Outside Law Practice on Agency Time Gets EPA Attorney Fired

An attorney with the Environmental Protection Agency (EPA) tried unsuccessfully to defend against his removal by the agency for charges stemming from his private practice of law using government resources. (Jones v. Environmental Protection Agency (CAFC No. 2012-3167 (nonprecedential), 4/3/13))

Mr. Jones was a 17-year attorney with Region 4 of EPA, a GS-14 at the time of his removal. Operating under agency administrative approval to engage in outside employment, Jones represented a co-worker (Mr. Akindele) in a family law matter. When Akindele raised a fee dispute against Jones, another EPA attorney, Richard Glaze, represented attorney Jones. At some point Akindele believed that Glaze had improperly accessed Akindele’s confidential financial disclosure form and provided Jones information from the form. When this mess hit the fan with Akindele’s complaint to EPA, the agency Inspector General’s office looked at Jones’ EPA computer and emails. Lo and behold, the Office of Inspector General (OIG) found information involving Jones’ outside law practice including emails sent and received while Jones was on agency time. They also found “a multitude of inappropriate e-mail messages, some of which attached sexually explicit photographs.” (Opinion p. 3)

During the course of the OIG investigation, Jones submitted a sworn statement denying that he engaged in the outside practice of law at the agency workplace and denying that he had seen Akindele’s confidential financial disclosure form. (p. 3)

EPA removed attorney Jones based on five charges that included lack of candor or misrepresentation of facts, misuse of government property, time and title, and improper access to confidential information. The union representing Jones took his appeal to arbitration; however the arbitrator sustained the charges and Jones’ removal.  Jones took his case to the appeals court where he fared no better.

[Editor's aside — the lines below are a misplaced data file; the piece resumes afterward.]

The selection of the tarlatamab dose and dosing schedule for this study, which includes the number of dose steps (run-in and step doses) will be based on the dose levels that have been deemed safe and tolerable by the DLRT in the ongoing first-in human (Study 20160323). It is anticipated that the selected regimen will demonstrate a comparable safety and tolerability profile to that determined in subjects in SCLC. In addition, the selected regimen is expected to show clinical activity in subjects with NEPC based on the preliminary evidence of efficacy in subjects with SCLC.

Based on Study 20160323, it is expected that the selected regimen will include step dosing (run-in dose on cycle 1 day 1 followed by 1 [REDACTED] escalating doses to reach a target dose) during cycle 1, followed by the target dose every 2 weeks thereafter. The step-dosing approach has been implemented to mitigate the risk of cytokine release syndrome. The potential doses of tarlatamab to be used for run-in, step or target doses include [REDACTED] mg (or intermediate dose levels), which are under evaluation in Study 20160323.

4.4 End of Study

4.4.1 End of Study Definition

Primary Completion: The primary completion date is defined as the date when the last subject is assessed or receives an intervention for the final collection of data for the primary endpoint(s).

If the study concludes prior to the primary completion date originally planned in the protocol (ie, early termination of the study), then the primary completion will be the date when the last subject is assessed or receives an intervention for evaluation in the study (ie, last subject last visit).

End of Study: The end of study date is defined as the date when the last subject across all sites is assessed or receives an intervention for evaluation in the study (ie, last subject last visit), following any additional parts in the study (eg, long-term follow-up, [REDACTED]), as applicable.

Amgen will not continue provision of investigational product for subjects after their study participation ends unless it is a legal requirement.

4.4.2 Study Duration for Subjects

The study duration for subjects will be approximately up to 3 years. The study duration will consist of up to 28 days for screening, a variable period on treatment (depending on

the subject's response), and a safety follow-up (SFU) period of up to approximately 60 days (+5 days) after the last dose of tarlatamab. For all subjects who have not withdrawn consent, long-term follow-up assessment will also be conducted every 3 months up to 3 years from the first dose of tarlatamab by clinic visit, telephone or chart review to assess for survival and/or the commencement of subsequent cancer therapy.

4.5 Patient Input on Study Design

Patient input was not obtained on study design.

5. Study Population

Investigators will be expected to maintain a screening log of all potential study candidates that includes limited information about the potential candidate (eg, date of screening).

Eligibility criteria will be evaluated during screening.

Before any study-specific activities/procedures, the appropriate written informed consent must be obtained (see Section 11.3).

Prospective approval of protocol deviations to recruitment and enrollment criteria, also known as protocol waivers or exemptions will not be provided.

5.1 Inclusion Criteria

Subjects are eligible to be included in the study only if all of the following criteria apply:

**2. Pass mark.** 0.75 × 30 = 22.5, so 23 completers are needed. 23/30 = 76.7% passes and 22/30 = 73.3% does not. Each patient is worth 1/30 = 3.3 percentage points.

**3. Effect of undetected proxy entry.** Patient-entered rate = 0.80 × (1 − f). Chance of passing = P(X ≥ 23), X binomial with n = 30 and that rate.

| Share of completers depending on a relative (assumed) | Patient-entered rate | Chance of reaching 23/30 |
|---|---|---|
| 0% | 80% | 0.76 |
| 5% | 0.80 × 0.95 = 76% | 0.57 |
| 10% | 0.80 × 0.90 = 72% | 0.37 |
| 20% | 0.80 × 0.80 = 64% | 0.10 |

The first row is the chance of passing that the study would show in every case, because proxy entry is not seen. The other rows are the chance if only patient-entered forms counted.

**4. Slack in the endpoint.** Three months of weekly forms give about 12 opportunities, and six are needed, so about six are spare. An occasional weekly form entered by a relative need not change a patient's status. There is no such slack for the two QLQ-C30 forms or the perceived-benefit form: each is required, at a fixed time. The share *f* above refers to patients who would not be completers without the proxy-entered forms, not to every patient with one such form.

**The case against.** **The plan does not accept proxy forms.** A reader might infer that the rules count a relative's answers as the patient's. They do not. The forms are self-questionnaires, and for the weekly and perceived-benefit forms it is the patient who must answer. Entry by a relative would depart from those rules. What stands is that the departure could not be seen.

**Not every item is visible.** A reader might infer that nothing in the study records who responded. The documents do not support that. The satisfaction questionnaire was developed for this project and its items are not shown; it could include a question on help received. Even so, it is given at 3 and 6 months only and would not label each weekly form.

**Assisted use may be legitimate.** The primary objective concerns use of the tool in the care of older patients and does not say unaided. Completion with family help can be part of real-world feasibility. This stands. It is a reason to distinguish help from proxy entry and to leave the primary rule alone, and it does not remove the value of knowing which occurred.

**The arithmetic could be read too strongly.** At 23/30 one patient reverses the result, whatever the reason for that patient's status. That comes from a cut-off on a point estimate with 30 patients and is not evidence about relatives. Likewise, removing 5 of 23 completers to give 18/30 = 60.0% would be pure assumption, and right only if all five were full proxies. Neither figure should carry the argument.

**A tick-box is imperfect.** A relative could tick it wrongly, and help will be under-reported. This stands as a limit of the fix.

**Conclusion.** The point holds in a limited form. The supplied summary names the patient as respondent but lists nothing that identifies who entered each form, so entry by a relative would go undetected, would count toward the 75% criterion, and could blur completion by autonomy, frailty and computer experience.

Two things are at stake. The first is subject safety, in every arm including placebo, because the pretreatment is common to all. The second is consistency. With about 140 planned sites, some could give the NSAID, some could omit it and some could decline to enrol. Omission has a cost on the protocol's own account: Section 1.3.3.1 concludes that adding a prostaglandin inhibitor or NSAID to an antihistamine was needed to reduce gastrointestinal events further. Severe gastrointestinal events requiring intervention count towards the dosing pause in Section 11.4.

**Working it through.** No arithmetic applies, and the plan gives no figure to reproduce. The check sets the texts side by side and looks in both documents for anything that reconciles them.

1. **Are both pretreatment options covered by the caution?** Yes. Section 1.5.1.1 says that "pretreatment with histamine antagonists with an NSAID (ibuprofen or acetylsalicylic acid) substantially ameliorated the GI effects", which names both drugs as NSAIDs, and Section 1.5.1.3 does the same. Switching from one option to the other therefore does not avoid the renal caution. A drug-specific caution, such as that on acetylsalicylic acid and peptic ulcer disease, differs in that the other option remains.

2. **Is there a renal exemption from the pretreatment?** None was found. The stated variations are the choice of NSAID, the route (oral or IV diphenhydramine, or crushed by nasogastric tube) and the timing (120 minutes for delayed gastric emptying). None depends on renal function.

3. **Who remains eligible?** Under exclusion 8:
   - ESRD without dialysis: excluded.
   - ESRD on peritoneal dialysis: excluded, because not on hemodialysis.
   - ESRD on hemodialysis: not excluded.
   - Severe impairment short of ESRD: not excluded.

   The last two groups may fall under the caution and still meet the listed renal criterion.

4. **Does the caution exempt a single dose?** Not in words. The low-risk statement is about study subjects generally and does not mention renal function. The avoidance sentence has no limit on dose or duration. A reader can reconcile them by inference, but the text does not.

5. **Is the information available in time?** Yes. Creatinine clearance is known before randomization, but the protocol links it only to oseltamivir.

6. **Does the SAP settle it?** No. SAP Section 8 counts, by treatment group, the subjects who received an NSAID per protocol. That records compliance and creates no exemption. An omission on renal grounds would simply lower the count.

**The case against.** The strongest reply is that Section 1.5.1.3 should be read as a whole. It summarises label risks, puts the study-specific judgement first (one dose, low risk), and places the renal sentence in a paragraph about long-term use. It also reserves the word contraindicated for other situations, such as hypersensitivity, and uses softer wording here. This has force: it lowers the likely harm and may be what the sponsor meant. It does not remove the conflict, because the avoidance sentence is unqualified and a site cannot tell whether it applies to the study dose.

The court has held that there is substantial evidence supporting the arbitrator’s findings. For example, Jones said in his sworn OIG statement, “I do not practice family law at my workplace;” however the record is replete with numerous emails proving that he did in fact practice family law during EPA work hours. (p. 4)

The court also pointed to the OIG investigation that found “a nearly immeasurable volume of materials relating to [Mr. Jones’s] outside real estate practice and law business.” (p. 4)

As to Akindele’s financial disclosure form, Jones stated he had not seen it yet the evidence convinced the arbitrator that attorney Glaze “had provided Mr. Jones with confidential information from that document.” (pp. 4-5)

These are just a few of the contradictions between Jones’ statements and the evidence cited by the court in sustaining EPA’s removal of attorney Jones.

Jones also challenged the penalty, arguing that EPA employees and supervisors who misused government time and equipment in order to participate in the annual NCAA basketball pool had not been removed and therefore the agency was not consistent in its penalty decisions. The court had no problem with the arbitrator’s conclusion that an annual office basketball pool bore no relationship to engaging in outside business on agency time or sending “inappropriate” emails. (p. 11)

In short, attorney Jones stays fired.

Jones vs. EPA

© 2016 Susan McGuire Smith. All rights reserved. This article may not be reproduced without express written consent from Susan McGuire Smith.

About the Author

Susan McGuire Smith spent most of her federal legal career with NASA, serving as Chief Counsel at Marshall Space Flight Center for 14 years. Her expertise is in government contracts, ethics, and personnel law.

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